Unfortunately Covid restrictions meant no philosophy classes for us in 2020. But, towards the latter half of the year, we were approached by Ms Saul who suggested we consider teaching philosophy to our grade 7s. We were in the right place at the right time and five of us were able to volunteer.  Interestingly we had already considered why it should start in the earlier grades and we were more than keen to feed those young minds for a lifetime. So, like soldiers preparing for war, every week we planned how we would educate those grade 7 fellas. We were given two classes with approximately 20 students in each. Because of Covid rescheduling, we worked  with them on our off-days and their on-days.  We were now the teachers!

“Initially,” said Ashley, “I was very nervous but as time passed my teammates were hyped, so I loosened up. The students were very welcoming and inquisitive. That encouraged me to interact and enjoy myself.”   

Furthermore, describing her first encounter: “By the time we went to the second group, I was at ease but they were much less responsive. So, from that first lesson, I — and the rest of the team — made it a priority to work on that group and eliminate that sense of dormancy.”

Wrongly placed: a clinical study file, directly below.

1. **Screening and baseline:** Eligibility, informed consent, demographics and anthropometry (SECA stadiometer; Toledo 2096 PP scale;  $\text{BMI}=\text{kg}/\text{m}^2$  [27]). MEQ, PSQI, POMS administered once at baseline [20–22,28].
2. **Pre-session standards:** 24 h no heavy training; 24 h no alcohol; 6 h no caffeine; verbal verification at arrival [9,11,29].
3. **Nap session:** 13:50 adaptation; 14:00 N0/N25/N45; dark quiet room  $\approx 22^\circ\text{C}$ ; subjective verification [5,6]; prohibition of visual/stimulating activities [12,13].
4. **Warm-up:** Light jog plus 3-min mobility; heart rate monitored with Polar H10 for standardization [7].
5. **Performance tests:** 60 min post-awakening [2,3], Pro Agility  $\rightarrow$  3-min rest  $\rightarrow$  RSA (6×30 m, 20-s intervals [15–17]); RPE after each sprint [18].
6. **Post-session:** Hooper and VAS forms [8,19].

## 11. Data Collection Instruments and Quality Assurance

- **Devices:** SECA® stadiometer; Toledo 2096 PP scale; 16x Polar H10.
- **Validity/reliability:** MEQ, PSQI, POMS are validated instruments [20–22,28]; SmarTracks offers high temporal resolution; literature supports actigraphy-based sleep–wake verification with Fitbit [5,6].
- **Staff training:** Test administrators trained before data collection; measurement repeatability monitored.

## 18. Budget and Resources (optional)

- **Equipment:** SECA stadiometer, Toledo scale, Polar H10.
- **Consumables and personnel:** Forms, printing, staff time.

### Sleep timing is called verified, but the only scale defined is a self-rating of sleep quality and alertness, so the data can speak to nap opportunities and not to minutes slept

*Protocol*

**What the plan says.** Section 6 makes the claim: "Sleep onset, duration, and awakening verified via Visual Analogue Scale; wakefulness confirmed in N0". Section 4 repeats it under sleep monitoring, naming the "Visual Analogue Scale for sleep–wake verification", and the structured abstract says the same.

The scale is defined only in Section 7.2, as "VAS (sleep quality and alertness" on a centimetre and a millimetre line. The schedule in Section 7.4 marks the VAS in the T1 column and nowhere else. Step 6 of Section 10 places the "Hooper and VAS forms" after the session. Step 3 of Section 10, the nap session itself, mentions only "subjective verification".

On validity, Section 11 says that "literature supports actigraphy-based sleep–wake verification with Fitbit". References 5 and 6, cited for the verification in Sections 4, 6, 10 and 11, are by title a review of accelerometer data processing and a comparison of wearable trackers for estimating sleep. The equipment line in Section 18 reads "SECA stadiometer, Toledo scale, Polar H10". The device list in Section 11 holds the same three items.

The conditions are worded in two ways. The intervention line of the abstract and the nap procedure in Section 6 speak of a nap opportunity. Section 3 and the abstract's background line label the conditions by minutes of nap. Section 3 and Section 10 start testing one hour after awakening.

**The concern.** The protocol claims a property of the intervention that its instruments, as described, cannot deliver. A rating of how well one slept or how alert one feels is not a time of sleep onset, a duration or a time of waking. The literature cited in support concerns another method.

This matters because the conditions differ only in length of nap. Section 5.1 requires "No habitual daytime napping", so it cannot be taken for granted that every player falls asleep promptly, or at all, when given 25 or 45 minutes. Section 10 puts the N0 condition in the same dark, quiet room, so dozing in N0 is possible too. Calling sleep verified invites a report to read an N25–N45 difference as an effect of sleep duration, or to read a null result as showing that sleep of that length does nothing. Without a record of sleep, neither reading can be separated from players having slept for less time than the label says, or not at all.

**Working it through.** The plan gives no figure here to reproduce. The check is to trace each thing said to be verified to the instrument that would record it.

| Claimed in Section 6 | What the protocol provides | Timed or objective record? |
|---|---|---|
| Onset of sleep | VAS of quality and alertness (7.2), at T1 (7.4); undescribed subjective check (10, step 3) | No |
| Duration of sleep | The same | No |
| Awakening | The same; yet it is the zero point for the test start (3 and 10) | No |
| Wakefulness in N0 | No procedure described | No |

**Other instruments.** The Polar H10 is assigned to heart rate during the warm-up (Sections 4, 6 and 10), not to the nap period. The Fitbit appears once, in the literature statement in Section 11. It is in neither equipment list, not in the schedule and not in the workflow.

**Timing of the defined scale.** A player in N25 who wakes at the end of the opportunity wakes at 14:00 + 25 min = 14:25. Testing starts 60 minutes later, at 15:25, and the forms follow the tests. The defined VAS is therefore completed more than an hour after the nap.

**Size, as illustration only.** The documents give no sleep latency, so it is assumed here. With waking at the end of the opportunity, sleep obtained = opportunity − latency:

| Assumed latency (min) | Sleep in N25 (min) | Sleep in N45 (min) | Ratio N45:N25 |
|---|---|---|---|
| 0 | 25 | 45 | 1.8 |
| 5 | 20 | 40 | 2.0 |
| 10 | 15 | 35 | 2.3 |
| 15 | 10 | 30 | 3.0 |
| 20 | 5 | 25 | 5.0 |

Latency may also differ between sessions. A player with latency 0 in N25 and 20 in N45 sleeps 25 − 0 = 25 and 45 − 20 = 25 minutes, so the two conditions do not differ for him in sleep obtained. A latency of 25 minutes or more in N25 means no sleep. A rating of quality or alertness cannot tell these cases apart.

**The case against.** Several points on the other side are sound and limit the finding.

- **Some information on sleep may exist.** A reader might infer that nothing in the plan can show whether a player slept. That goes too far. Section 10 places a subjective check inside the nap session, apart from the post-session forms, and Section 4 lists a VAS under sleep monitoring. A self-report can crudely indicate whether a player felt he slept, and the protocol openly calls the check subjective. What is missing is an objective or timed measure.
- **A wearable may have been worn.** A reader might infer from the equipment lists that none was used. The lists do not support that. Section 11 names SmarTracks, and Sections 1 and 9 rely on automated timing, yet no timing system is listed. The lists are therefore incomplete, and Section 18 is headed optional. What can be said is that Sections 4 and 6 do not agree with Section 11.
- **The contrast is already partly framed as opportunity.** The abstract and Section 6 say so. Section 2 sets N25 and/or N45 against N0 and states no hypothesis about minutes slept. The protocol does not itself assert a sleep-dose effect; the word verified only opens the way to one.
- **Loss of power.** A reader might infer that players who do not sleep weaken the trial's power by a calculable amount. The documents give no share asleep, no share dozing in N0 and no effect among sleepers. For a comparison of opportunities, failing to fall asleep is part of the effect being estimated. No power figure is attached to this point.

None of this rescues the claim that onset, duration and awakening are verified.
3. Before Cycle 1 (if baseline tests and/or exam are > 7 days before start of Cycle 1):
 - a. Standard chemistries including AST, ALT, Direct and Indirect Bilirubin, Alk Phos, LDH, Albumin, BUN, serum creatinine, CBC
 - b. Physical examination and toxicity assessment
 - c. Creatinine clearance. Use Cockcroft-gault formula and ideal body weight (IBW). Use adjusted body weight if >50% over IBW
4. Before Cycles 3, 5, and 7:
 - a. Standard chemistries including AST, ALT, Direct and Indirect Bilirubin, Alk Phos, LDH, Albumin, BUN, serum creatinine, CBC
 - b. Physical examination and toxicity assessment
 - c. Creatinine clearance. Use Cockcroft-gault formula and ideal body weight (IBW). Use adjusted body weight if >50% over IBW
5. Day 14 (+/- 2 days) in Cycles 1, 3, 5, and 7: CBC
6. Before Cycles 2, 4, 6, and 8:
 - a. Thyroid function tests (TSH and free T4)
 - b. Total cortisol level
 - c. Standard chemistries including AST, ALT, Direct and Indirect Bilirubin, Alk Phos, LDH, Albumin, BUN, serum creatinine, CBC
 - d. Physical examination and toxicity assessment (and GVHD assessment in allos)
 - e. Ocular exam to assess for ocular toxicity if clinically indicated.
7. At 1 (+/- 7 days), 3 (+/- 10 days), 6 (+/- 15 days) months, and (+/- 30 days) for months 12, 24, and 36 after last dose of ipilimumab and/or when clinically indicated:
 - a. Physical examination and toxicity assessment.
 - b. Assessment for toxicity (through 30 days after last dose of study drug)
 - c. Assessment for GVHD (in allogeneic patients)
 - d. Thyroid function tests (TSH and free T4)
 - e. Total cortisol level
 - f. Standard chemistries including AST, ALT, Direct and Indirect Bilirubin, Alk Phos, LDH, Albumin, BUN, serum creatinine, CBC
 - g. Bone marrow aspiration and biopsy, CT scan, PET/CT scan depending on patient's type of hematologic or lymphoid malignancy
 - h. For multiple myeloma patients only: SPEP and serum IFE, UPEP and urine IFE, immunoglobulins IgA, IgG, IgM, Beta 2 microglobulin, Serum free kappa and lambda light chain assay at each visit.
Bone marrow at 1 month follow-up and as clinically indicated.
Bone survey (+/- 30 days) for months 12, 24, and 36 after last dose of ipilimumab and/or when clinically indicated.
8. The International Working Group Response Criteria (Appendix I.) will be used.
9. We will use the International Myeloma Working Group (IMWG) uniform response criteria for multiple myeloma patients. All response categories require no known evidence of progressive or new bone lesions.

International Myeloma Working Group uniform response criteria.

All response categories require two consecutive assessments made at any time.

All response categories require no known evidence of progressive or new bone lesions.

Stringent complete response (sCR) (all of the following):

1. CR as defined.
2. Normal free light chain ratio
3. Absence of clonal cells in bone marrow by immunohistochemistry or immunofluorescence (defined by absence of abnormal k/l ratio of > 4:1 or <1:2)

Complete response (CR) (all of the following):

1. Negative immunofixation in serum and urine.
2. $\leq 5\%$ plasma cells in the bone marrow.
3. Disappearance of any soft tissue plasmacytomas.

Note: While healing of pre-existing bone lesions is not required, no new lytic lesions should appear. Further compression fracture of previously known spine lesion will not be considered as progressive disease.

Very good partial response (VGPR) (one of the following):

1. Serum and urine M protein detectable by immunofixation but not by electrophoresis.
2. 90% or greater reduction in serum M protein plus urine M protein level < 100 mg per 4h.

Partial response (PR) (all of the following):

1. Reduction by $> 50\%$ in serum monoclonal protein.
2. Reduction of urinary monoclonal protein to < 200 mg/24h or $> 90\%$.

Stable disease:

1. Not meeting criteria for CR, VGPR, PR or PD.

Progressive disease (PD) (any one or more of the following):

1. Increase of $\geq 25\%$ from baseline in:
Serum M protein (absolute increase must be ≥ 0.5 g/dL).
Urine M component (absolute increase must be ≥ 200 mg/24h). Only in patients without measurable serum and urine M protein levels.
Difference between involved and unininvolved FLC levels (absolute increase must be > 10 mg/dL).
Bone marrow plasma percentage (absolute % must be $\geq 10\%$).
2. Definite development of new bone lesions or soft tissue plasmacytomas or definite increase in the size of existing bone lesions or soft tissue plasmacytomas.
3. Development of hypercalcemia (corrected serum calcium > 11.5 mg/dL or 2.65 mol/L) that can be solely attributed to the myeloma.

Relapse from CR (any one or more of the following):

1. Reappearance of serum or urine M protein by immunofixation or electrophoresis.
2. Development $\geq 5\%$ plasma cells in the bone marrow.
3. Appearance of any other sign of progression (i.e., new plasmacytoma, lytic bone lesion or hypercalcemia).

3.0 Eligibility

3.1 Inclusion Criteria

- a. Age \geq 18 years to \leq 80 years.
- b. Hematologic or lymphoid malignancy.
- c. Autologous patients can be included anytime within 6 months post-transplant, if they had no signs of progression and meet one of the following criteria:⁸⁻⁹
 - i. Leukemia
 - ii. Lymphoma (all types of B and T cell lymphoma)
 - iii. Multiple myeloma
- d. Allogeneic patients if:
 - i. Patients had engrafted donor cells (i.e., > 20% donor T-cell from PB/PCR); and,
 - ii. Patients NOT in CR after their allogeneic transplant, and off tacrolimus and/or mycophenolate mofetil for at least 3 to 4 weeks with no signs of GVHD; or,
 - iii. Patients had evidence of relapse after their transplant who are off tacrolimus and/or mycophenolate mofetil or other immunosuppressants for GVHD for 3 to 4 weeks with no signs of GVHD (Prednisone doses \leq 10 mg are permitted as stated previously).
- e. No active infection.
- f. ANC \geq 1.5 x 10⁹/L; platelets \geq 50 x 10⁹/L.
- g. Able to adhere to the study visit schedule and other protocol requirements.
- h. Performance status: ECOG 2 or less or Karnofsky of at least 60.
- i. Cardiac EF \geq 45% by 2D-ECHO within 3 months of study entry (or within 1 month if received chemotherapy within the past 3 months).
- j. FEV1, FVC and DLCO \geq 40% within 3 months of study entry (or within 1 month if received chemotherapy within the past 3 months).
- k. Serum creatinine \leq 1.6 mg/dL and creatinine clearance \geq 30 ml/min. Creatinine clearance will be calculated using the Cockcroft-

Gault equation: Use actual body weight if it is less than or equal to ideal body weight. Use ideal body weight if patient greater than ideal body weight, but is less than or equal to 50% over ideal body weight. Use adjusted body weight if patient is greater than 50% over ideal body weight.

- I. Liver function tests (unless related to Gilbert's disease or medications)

In the first session Iviwe explained: “No one is cleverer than another. It’s just that our level of knowledge differs.” 

This seemed to place them at ease and instil a sense of security in them. It enabled them to feel confident in forming their own ideas and to deliver them clearly and boldly.  We also introduced the concept of owning one’s opinion by starting each contribution with “I think”. At this point everyone wanted to be attentive and gather all the knowledge flying around the room and feed their minds.